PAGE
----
Q. I’m the mother of four incredible boys who are successful socially and academically. They usually look forward to overnight camp; however, this year my 13-year-old refuses to go. Last summer his camp was shut down because of the pandemic and he had to enroll in another camp for the season. Although he seemed happy, he shared negative feelings about his experience when he came back home. He told me he did not excel in many of the activities, which made him feel left out. I suggested that he return to his old camp, but he refuses to apply. He says that he is traumatized by last summer’s experience and doesn’t want to go to any camp at all. I believe that overnight camp is a much-needed relaxing experience, but I don’t know if my role here is to push him to go to camp or to allow him to stay home this summer.
A, Thank you for asking this “million-dollar question” at a time when parents and their children are scrambling to create summer plans. Before I address your specific question about whether to push your son to attend overnight camp, I’d like to address the general question of when to push a child. In her article, “When to Push Your Children,” Katherine Martinelli creates a clear distinction about when to push and when to pull back. She states that when pushing a child to engage in a challenging activity, a parent should measure the potential results. If he or she believes the challenge will teach the child flexibility and grit, as well as broaden the child’s horizons about the world, the child should be pushed. Activities that create courage and resolve include trying out for a play, participating in sports, or engaging in an unfamiliar social situation. On the other hand, if a parent predicts that pushing the child too hard will cause him to retreat inwards, develop anxiety, or become resentful, it’s best to refrain from pushing. Dr. Harold Koplewicz from the Child Mind Institute explains that the main reason to push a child is to get him out of his comfort zone and then continue to push the zone further out. He also highlights that pushing a child to tolerate discomfort creates a more resilient child. However, he states that when assessing when to push one’s child, a parent should ask himself if pushing under this specific circumstance will make the child feel good and/or enrich the child’s life. Moreover, he states then when a parent pushes a child and is met with resistance, it’s important for the parent to ask himself if the child is being pushed for his own good or to advance the parent’s motives.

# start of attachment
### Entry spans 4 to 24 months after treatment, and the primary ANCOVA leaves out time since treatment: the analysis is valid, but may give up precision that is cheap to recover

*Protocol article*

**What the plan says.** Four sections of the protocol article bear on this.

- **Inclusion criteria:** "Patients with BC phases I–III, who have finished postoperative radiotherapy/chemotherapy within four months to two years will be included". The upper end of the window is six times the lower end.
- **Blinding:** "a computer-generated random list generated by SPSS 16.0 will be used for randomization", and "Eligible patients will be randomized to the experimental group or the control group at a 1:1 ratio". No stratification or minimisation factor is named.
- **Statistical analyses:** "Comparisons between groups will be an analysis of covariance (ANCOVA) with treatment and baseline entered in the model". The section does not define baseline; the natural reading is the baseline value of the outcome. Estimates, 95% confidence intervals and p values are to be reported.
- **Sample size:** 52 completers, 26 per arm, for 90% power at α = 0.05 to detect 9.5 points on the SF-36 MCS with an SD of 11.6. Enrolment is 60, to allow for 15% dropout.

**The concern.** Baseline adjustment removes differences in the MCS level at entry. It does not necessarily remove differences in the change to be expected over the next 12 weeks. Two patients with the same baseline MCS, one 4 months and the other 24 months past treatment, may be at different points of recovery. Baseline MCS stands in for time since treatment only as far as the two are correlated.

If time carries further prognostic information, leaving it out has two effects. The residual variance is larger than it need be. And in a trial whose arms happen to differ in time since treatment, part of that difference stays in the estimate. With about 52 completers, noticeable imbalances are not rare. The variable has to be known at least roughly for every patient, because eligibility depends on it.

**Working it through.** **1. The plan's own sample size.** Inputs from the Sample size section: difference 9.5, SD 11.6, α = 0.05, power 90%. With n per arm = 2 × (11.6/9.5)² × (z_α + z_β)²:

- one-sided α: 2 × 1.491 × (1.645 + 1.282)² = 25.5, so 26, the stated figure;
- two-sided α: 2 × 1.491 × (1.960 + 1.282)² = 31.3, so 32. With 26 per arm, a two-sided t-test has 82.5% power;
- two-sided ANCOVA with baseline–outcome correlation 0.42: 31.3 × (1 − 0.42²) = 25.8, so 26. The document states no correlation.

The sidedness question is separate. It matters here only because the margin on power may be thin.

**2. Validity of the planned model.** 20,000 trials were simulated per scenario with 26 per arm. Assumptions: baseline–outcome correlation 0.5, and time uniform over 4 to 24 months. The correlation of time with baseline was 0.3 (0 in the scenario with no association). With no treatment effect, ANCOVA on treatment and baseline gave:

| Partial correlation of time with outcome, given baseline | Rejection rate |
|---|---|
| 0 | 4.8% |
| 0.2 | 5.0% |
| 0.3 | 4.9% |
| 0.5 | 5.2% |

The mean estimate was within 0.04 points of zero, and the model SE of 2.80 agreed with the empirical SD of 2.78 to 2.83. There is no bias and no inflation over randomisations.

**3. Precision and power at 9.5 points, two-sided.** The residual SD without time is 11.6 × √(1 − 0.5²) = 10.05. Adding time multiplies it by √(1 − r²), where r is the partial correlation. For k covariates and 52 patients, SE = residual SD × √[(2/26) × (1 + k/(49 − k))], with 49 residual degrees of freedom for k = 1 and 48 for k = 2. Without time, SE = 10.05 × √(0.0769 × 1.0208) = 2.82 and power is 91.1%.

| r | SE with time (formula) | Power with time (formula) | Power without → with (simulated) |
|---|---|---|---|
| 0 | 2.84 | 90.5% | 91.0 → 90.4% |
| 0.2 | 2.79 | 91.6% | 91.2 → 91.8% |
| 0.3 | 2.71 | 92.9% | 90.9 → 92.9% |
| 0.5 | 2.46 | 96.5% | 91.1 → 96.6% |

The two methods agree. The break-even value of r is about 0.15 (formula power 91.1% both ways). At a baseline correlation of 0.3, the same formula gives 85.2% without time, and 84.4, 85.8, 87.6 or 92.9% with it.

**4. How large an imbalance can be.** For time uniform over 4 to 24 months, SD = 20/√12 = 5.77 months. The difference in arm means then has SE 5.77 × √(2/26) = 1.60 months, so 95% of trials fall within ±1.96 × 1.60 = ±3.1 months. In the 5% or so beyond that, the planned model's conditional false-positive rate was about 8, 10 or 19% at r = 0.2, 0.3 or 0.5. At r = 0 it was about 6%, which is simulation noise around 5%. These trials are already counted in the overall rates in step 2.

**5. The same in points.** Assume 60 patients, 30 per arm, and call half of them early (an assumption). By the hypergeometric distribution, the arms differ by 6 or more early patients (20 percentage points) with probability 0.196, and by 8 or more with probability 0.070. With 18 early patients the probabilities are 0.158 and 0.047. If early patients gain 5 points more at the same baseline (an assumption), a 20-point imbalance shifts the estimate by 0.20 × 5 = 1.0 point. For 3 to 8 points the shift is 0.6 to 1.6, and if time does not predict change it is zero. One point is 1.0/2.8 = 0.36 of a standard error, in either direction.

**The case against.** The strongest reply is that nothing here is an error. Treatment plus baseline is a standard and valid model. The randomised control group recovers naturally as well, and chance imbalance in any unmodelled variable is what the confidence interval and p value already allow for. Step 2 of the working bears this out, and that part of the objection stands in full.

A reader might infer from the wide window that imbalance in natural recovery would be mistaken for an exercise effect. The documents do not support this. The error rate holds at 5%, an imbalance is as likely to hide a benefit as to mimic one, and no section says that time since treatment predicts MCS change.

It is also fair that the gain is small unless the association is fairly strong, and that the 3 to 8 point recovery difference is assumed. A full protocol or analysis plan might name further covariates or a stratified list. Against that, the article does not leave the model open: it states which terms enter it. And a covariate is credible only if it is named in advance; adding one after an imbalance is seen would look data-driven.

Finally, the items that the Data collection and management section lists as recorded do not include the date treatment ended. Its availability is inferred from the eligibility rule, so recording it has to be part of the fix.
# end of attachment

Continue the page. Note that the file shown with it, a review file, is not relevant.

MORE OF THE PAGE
That said, let’s examine your question about whether or not to push your son to attend overnight camp this year. As I researched this topic, I came across an article with a clear diagram that spells out whether one should push their child to go to camp. In her parenting article, “Should I Make My Kid Go to Camp?” Audrey Monke spells out this decision in a simplistic form. She states that the only reason to keep a child home from camp is if both the child and the parent are anxious about the upcoming camp experience. If the parent cannot handle the idea of his child feeling homesick and feels uncomfortable with being separated from their child, the child will not succeed in camp. This is because the parent’s fears and anxieties will spill over to his already anxious child. However, if the child is anxious about attending camp but the parent is confident, the parent will be able to send the child to camp while instilling correct messages related to resilience.
In addition to the information you provided in the question, I’m uncertain about what traumatic experiences your child endured in camp. If, for example, the trauma was related to your child not excelling at sports, perhaps it would be important to find another camp that is more suitable for your child. Perhaps your child enjoys learning survival skills and would excel in a wilderness camp. If that would be the case, your child would thrive in an environment where he learns how to build shelter from scratch or how to start a fire safely.
In order to make a mindful decision, first ask yourself if sending him to camp will help build his resilience or trigger feelings of anxiety. Second, ask yourself if your intentions to send him to camp are self-serving or might help him excel. Third, if you’re an anxious parent to an anxious child, avoid sending your child to camp. Otherwise, push him. Last but not least, if you feel that sending your child to camp is the right decision, make sure that the camp environment and activities cater to your child’s sense of self and hobbies. Hopefully, this will ensure a wholesome and memorable camp experience that your son will always cherish!